"We are closer to G-d when we are asking the questions, than when we think we have the answers" Heschel

Tuesday, January 26, 2010

FNQ – Thought for the week - Never Knock a question

I have been a student for some time now. In fact, I have been a student in a formal setting as far back as I can remember. To be a student, in my opinion, is the pinnacle of Jewish accomplishment. Rav Soloveitchik often said that the expression Talmid Chacham does not mean Torah scholar. Rather, it means that you are a student (talmid) striving to become a scholar (chacham).

For me, the most exciting and gratifying experience in learning is coming up with a good question. Nothing energizes and invigorates my learning more than seeking out answers to a novel question that I came up with. There are times when I am able to find satisfactory answers; and there are also times when my questions remain unanswered. But whether or not I succeed in finding answers, my knowledge has grown and my learning has been enhanced due to the fact that I posed a question. (This is a link to an interesting piece on the power of questions).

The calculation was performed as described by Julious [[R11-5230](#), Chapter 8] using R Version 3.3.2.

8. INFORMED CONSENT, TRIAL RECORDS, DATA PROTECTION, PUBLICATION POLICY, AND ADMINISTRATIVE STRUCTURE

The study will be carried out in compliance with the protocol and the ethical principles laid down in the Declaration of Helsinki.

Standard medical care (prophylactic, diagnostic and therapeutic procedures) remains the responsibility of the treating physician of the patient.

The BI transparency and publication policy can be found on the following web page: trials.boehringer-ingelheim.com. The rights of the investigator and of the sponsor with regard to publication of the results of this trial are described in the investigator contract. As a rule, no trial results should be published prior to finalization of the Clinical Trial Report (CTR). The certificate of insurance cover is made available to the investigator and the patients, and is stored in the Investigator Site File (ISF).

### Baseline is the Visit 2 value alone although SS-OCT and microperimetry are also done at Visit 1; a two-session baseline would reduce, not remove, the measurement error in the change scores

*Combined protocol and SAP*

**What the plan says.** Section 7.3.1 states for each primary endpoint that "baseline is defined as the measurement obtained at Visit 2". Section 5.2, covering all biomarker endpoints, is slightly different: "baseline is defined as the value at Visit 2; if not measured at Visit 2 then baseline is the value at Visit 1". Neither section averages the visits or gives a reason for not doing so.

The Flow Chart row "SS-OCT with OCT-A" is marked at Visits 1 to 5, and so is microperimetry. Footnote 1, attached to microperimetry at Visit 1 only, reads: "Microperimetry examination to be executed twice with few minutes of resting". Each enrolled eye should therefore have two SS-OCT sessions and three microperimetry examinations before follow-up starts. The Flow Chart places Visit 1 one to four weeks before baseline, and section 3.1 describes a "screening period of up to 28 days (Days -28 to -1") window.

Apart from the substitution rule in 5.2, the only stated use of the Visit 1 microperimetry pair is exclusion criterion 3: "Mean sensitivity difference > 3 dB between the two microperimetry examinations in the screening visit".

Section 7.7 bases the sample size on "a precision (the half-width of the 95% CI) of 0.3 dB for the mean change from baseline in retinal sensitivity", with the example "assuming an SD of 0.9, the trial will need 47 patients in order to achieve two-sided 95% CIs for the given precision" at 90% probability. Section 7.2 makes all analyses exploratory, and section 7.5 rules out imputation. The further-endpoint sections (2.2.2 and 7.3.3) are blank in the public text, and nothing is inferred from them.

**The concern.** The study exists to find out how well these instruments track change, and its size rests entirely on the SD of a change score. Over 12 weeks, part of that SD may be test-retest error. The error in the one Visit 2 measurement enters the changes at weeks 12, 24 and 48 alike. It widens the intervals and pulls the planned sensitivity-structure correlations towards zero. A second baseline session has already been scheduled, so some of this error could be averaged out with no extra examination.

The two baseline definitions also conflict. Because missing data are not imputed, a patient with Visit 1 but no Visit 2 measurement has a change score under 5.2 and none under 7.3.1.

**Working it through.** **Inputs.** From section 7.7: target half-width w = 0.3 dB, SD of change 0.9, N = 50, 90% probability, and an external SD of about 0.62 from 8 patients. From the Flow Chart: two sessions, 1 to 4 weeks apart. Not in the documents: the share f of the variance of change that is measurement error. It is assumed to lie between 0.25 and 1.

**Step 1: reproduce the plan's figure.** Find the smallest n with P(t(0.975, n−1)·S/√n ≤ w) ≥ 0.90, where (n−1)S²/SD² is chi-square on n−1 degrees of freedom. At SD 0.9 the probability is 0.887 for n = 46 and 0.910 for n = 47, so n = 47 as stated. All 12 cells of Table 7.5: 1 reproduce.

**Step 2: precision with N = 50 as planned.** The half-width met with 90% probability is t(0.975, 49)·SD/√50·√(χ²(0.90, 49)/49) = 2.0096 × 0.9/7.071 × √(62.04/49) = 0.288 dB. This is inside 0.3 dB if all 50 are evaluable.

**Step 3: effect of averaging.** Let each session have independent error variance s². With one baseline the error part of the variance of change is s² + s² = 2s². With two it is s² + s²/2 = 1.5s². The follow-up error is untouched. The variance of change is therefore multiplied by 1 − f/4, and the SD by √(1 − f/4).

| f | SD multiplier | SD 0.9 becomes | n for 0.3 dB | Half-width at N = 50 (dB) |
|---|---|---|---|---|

When a student asks a question it shows the highest level of interest. They ask because they care and are curious to learn. When a student finds the courage to ask, their question must be met with respect. It is imperative that a student who, by asking a question, has overcome the innate embarrassment of showing others that he is ignorant, not to mention that he cares enough to seek out knowledge, is given proper attention. The most important thing for a teacher to do is to validate their student's questions. A teacher doesn't need to always have an answer but must always display respect for the question.

My experience has been that while it is nice when a teacher tells me that I gave a good answer, the enjoyment of being told that I asked a good question is unmatched. I am unaware of a recipe for success in education but I do know this: If you tell a student he gave a poor answer that student will likely not raise his hand again. However, if you tell a student he asked a bad question, than it is likely that that student will never show up again. What do you think?

Binyamin – Always looking for a good question

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